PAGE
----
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Concept #1: Resonance in Series LRC Circuits


Hey guys, in this video we're going to talk about resonance in LRC circuits. Alright, let's get to it. I've graphed on the upper right corner the impedance, the resistance, the capacitive reactance and the inductive reactance all as functions of omega. The impedance depends upon these three things. Now the resistance doesn't change with omega but the capacitive and the inductive reactance do change with omega. The inductive reactance gets larger and larger and larger the larger omega is and the capacitive reactance gets larger and larger and larger the smaller omega is. So the impedance blows up at large or small frequency but there is a minimum in between there. Recall that the impedance is a square root of R squared plus XL squared minus, sorry that's not squared, XL minus XC squared. All of that square rooted. When the two impedances, the capacitive and inductive impedances, equal each other that's when we are at a minimum for the impedance. When the inductive and capacitive reactances equal one another then you lose this term right here and the impedance equals its smallest value which is the resistance. When this occurs we say that the circuit is in resonance. The resonant frequency of an LRC circuit is given by this equation and this is just found by solving XC equals XL for the frequency. Since resonance occurs when the impedance is smallest the current is going to be largest in the circuit when the circuit is in resonance.

Let's do an example. An AC circuit is composed of a 10 ohm resistor, a 2 Henry inductor and a 1.2 millifarad capacitor. If it is connected to a power source that operates at a maximum voltage of 120 volts, what frequency should it operate at to produce the largest possible current in the circuit? What would the value of this current be? What frequency should it operate at is just asking what is the resonant frequency such that it produces the largest possible current. We know that in resonance you have the largest possible current. So the resonant angular frequency is one over the square root of LC so this is one over the square root of 2, it's a 2 Henry inductor, 1.2 times 10 to the -3, it's a 1.2 millifarad capacitor and this whole thing equals 20.4 inverse seconds but if they're asking for a frequency it's better to give this in terms of the linear frequency in case that's what they're looking for. The linear frequency is just omega over 2 Pi and I can call that F not to imply that it's the resonant frequency and this is going to be 20.4 over 2 Pi which equals 3.25 Hertz. That's one answer done. What is the current in this circuit, the maximum current in resonance? Don't forget that the maximum current produced by a source is always going to be the maximum voltage divided by the impedance. In resonance, the impedance just becomes the resistance. So in resonance we have that this is just Z equals R. So it's a maximum voltage of 120 volts divided by a 10 ohm resistor is 12 amps. Very easy, very straightforward. You don't have to use that very complicated resonance equation and the last couple points I want to make is that in a series LRC circuit, the current is the same throughout the inductor and the capacitor. The current's the same through everything, the resistor, the inductor and the capacitor. That's what it means to be in series. In resonance, since their reactances are the same, this must mean that the maximum voltage across the inductor and the capacitor is also the same. Alright guys, that wraps up our discussion on the resonance, sorry, the resonant frequency and resonance in and LRC circuit. Thanks for watching.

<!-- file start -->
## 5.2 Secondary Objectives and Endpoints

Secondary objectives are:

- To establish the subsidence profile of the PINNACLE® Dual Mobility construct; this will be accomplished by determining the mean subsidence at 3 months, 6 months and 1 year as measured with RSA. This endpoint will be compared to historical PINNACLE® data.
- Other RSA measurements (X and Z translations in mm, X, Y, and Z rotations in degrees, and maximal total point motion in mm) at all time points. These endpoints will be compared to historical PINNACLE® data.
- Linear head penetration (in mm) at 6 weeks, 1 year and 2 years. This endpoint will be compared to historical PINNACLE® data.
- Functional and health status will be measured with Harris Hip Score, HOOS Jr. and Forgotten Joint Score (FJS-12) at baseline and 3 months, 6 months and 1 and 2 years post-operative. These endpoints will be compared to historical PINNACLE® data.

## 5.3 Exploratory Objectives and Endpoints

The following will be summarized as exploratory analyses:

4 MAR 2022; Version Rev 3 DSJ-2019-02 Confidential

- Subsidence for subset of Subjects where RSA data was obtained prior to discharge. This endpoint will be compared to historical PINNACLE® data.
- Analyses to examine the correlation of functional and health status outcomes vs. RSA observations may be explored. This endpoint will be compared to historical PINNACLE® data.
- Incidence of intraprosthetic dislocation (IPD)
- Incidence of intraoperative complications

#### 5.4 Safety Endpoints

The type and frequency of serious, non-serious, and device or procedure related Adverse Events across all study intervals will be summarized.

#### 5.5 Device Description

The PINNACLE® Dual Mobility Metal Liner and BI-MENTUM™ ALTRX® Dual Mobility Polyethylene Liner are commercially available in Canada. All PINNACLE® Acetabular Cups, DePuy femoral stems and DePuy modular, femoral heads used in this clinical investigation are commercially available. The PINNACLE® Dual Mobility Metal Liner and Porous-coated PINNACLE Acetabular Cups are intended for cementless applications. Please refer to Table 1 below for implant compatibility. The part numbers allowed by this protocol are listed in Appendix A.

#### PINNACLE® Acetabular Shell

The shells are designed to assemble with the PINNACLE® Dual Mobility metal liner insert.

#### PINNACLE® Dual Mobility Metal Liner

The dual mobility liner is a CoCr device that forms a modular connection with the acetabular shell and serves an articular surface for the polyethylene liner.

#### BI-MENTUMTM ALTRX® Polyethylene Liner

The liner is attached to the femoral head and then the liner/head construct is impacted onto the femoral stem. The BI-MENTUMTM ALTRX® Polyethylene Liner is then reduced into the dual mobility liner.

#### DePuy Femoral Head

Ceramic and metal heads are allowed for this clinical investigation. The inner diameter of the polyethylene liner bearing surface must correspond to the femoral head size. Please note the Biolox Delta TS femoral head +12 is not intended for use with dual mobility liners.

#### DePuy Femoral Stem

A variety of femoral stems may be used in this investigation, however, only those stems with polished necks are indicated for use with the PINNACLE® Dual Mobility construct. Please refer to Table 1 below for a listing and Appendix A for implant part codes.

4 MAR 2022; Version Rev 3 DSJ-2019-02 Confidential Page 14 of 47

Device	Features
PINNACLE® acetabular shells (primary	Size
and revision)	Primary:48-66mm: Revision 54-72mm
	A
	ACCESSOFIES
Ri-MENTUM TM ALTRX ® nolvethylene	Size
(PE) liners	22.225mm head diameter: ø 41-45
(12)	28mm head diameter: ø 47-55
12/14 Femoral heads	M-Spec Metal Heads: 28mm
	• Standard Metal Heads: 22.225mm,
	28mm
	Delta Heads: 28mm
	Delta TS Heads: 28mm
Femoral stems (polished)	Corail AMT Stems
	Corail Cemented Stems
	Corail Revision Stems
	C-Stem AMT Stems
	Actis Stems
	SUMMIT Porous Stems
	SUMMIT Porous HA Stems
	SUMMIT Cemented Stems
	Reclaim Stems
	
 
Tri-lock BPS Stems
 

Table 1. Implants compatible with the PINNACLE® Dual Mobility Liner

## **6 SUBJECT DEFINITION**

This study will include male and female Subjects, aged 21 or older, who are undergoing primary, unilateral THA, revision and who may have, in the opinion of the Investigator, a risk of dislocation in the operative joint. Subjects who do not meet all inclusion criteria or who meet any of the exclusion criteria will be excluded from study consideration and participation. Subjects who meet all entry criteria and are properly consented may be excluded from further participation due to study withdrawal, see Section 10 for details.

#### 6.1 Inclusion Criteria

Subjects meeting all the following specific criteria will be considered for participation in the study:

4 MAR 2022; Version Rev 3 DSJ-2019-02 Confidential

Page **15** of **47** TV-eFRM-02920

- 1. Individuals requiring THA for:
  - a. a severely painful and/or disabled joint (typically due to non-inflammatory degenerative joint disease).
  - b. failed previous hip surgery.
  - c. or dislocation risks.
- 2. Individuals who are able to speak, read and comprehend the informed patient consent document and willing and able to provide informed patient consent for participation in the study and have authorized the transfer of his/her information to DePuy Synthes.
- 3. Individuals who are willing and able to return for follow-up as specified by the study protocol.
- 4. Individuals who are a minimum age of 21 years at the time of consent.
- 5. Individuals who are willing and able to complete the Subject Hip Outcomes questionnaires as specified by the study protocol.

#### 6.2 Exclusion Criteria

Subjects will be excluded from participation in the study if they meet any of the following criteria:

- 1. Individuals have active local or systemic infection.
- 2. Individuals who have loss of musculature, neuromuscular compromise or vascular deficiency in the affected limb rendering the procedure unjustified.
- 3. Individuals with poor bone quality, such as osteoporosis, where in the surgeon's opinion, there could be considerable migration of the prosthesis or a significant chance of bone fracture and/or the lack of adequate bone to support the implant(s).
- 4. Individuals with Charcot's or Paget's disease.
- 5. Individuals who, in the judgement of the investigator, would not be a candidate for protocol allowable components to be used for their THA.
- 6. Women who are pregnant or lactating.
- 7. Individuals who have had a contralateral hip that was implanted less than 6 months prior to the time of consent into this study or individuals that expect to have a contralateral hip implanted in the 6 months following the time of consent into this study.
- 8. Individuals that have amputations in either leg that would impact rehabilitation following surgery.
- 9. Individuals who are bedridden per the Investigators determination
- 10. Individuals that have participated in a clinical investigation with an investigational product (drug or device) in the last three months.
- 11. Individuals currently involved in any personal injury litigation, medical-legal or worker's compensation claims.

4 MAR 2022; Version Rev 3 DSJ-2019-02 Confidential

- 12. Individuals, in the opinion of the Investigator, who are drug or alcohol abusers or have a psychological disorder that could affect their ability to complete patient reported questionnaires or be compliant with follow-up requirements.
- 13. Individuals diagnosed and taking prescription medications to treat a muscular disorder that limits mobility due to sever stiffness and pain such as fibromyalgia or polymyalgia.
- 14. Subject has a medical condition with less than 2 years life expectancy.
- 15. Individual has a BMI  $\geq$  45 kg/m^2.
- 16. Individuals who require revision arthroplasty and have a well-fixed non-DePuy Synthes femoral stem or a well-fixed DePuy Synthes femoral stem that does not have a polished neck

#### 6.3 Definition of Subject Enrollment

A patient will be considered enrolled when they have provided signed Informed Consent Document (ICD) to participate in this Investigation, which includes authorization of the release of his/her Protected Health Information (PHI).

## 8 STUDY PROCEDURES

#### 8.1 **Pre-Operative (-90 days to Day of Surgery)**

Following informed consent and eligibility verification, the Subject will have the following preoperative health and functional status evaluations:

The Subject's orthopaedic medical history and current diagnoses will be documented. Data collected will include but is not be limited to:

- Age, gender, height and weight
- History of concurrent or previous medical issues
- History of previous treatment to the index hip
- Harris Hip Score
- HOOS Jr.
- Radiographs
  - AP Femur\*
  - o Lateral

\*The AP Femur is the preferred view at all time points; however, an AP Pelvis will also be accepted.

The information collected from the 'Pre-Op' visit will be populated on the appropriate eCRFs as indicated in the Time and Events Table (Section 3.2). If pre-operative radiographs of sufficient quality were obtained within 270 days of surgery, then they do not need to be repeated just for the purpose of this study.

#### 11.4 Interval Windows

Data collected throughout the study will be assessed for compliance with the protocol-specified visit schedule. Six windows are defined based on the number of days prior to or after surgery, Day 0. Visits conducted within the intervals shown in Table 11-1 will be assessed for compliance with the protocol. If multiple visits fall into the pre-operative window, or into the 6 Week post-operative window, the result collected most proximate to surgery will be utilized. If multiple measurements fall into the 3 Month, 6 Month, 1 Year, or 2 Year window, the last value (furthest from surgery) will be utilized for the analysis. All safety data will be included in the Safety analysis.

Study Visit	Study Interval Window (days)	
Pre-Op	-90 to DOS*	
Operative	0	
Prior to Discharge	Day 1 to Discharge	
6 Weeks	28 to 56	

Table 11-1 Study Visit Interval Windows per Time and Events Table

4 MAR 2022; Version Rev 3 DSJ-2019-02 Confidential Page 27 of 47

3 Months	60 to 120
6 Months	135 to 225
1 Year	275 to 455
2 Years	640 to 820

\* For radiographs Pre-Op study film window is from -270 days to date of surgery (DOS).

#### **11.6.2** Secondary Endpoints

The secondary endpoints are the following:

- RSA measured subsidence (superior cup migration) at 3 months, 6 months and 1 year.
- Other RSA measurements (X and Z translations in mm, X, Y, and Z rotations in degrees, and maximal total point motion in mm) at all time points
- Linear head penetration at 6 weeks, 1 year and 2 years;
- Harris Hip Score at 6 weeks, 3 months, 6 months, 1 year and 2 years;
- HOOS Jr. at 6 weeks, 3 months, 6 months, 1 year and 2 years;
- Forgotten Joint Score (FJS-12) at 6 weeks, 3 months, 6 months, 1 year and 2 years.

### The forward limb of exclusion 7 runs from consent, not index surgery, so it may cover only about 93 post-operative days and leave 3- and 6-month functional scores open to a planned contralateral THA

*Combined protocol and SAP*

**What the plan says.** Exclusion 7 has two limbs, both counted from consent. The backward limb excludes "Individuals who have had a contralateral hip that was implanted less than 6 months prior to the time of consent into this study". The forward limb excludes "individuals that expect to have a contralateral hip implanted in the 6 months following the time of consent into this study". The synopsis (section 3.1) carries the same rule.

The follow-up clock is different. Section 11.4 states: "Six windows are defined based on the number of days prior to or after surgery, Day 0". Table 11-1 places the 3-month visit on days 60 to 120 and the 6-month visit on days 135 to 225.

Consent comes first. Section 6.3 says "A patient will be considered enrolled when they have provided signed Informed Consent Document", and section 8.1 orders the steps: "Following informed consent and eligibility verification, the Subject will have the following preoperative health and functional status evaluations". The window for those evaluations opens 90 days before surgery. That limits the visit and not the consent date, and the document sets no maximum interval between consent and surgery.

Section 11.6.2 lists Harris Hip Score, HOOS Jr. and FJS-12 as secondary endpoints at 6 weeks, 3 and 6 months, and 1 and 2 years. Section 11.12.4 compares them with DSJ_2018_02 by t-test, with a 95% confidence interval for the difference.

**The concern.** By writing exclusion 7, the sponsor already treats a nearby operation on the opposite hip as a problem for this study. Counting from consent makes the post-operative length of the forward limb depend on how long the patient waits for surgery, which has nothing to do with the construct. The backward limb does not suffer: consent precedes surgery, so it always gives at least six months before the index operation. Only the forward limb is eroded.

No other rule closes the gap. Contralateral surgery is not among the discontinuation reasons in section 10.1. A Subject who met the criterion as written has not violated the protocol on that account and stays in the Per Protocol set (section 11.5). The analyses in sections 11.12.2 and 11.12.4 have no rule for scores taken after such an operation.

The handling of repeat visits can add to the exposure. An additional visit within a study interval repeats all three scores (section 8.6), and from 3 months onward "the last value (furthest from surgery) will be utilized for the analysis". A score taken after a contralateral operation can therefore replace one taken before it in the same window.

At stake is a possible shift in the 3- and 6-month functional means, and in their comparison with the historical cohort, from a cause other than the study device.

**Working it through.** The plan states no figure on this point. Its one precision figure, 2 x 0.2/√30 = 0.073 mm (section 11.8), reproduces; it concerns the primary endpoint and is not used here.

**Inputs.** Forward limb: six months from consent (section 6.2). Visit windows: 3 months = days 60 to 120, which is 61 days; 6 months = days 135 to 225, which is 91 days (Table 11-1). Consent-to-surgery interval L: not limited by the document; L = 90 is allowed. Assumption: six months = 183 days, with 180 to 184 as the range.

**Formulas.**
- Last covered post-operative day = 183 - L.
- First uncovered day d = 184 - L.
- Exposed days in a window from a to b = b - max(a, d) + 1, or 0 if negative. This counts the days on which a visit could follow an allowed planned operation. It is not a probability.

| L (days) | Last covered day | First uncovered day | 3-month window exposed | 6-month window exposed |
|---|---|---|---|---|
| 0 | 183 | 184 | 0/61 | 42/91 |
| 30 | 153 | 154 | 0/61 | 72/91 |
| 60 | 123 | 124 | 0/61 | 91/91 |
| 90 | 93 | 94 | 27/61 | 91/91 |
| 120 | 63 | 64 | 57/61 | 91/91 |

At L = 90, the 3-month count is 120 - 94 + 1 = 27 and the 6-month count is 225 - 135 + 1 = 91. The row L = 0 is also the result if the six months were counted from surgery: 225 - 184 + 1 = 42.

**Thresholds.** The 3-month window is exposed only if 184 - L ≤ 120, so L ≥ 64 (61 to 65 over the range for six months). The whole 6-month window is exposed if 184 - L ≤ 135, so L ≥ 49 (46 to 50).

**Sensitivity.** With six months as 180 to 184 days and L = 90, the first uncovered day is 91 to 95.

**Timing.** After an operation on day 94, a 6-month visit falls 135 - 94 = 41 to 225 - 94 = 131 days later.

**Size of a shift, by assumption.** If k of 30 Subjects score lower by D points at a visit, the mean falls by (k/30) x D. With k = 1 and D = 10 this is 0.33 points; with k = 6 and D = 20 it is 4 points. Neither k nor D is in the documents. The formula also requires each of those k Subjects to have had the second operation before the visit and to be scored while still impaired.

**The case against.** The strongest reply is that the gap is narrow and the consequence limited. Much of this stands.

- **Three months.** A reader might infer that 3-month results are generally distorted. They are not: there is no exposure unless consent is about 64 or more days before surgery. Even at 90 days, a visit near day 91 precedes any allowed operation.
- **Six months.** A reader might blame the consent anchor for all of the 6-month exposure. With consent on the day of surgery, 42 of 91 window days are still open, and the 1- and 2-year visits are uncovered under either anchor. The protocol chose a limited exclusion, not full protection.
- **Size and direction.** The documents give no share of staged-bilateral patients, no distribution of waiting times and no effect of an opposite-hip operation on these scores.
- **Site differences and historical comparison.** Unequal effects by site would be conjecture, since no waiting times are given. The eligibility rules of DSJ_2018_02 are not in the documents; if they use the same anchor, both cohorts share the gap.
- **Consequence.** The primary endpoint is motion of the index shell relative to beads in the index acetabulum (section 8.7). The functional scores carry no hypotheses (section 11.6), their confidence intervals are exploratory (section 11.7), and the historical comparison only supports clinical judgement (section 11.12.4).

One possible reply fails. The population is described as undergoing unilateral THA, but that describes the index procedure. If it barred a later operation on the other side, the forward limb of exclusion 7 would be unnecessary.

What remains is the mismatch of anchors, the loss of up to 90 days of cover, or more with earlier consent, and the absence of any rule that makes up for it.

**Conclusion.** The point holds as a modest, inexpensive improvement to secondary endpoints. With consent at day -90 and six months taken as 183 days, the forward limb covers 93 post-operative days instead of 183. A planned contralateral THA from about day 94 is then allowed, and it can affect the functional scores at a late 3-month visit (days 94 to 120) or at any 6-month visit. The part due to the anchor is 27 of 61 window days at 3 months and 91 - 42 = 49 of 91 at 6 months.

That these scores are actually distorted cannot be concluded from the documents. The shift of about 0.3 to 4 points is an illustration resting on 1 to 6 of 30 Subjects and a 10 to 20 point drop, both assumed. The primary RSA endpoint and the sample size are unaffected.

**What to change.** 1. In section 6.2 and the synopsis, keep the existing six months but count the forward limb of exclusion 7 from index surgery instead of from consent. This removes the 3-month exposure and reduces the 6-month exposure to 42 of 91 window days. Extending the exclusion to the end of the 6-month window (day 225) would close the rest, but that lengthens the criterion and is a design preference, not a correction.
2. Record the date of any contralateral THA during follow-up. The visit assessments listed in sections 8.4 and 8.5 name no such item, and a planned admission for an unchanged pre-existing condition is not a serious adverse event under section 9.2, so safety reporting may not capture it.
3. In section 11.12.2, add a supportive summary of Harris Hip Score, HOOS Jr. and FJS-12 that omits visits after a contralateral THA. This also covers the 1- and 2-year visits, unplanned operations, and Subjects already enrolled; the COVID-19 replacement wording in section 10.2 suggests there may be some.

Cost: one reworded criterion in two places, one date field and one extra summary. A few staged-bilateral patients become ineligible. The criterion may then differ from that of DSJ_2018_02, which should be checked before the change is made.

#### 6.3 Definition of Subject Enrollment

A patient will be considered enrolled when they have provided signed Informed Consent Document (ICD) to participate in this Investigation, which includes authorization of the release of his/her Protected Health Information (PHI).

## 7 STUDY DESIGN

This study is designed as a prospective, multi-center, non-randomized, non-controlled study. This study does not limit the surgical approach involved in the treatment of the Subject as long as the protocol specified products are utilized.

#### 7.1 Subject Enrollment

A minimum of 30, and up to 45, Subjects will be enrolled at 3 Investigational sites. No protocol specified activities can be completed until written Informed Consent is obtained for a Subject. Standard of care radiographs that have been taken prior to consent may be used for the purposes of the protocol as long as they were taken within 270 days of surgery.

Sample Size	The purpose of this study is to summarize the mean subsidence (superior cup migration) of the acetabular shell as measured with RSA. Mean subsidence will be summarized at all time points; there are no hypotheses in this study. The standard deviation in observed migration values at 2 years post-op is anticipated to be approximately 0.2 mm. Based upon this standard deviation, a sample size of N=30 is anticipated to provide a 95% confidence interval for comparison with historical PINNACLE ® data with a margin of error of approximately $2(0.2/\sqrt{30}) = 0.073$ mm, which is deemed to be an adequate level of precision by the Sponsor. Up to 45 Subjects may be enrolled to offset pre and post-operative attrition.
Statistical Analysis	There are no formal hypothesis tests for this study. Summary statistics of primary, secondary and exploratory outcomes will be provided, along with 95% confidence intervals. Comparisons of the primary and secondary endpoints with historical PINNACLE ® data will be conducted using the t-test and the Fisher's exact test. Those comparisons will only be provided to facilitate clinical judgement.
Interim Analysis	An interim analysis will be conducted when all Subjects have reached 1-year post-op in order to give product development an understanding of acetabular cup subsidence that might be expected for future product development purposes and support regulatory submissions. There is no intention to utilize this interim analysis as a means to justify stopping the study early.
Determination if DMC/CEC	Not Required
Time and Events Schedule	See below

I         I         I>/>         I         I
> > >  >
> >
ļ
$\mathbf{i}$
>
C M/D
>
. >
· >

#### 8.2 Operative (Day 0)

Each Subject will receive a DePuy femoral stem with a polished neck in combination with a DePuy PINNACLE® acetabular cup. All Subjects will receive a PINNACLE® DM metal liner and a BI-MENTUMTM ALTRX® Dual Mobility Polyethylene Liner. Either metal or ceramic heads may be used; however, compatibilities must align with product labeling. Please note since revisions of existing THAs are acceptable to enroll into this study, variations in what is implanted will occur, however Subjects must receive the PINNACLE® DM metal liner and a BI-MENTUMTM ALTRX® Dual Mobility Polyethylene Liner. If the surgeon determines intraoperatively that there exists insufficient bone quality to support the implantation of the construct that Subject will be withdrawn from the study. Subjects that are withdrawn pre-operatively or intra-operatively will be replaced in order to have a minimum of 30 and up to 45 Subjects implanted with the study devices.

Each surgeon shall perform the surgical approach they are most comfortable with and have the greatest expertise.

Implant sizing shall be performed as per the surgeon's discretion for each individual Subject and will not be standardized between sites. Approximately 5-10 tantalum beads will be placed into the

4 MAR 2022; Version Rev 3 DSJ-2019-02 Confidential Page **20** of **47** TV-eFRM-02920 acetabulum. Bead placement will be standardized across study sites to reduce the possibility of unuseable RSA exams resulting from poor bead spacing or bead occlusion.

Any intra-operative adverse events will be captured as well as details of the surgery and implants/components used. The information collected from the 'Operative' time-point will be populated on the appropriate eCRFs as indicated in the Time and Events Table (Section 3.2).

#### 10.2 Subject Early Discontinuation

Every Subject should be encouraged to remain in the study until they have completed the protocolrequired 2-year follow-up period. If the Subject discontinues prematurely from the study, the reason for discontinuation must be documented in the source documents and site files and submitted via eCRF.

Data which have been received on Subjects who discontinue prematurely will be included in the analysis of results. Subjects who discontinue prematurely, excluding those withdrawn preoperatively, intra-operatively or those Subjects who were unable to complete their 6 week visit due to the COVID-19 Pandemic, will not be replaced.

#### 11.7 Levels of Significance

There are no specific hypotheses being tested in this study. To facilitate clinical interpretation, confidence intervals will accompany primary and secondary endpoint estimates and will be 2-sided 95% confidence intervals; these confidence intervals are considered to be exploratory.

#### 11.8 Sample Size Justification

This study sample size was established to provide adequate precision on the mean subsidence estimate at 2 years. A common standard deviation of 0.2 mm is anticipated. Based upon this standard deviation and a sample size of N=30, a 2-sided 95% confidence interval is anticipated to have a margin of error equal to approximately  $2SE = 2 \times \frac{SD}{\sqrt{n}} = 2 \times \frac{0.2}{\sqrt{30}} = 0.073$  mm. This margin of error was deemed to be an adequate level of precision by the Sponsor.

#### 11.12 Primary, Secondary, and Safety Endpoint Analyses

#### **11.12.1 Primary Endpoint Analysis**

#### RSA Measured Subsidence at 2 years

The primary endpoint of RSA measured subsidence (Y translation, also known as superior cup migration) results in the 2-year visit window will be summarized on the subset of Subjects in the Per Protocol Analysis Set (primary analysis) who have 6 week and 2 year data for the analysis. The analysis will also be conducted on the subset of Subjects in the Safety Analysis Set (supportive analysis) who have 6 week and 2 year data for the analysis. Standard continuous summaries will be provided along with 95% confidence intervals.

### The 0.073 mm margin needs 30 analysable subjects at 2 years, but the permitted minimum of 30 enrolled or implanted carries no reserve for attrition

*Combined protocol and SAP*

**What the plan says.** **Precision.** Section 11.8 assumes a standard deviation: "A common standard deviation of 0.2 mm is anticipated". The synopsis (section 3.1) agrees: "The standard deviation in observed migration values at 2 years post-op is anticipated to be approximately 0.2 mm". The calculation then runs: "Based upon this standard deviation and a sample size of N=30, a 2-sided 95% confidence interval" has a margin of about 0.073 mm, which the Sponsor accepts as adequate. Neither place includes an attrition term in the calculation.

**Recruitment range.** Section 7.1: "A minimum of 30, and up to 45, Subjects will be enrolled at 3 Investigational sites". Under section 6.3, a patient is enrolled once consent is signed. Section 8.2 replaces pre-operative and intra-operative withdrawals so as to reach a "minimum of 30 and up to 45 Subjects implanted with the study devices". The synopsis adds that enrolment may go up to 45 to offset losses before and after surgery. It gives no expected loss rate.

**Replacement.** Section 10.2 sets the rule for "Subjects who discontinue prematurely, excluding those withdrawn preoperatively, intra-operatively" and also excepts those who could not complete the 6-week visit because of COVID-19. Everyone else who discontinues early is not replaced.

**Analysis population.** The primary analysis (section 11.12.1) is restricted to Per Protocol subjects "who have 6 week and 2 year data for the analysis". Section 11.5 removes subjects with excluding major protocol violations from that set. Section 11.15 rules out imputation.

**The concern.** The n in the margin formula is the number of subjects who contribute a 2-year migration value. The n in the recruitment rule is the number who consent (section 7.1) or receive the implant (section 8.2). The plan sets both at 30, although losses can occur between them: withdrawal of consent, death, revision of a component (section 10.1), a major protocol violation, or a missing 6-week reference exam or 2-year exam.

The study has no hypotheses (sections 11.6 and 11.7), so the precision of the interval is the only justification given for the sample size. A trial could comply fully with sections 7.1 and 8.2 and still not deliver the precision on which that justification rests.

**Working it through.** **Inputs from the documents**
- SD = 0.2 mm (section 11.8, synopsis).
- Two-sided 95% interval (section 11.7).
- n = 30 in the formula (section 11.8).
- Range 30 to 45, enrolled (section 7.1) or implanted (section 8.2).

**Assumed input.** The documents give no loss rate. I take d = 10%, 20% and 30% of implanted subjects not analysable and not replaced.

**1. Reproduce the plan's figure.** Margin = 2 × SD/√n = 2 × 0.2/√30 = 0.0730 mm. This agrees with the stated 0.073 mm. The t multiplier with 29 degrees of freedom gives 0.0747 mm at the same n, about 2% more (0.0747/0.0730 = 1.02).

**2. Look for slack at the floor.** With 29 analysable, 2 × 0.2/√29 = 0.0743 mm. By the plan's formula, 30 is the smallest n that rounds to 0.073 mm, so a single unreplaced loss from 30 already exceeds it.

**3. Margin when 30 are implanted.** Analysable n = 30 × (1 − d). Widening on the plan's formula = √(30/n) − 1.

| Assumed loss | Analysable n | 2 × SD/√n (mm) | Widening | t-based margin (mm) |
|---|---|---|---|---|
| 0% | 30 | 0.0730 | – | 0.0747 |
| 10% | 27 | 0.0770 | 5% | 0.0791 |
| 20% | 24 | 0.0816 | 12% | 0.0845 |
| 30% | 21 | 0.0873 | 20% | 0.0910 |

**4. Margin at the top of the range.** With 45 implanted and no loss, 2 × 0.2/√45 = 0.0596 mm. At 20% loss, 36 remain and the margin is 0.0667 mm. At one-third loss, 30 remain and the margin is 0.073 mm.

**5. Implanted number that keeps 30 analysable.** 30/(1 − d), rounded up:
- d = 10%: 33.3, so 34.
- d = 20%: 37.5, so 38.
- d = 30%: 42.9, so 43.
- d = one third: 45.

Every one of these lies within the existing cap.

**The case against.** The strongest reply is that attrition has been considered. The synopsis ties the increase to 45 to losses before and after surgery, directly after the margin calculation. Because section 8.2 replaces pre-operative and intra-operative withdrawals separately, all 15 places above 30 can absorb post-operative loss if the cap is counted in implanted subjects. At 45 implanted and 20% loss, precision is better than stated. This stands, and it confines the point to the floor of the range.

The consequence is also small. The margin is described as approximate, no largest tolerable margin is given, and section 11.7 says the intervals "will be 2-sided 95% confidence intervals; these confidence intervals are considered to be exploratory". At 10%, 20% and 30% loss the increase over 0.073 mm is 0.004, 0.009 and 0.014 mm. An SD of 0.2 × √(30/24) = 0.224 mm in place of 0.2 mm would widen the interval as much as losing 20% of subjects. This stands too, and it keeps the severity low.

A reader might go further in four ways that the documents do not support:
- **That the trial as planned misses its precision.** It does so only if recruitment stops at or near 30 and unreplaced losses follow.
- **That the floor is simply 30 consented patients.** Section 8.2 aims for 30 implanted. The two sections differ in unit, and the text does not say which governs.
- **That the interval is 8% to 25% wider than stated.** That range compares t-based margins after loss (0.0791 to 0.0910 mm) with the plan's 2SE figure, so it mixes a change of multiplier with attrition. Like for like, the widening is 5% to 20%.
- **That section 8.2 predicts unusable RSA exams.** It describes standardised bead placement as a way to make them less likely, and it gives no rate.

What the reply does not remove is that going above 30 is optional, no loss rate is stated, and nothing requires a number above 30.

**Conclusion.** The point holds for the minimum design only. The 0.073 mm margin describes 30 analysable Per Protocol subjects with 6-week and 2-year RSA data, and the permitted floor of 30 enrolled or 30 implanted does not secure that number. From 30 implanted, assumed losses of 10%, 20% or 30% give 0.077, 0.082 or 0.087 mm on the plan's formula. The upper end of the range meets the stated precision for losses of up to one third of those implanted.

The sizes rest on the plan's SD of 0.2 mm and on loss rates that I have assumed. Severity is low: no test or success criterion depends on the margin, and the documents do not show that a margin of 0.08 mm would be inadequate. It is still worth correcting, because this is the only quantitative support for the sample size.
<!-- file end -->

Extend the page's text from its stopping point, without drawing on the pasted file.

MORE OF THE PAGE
Practice: A series LRC circuit is formed with a power source operating at VRMS = 100 V, and is formed with a 15 Ω resistor, a 0.05 H inductor, and a 200 µF capacitor. What is the voltage across the inductor in resonance? The voltage across the capacitor?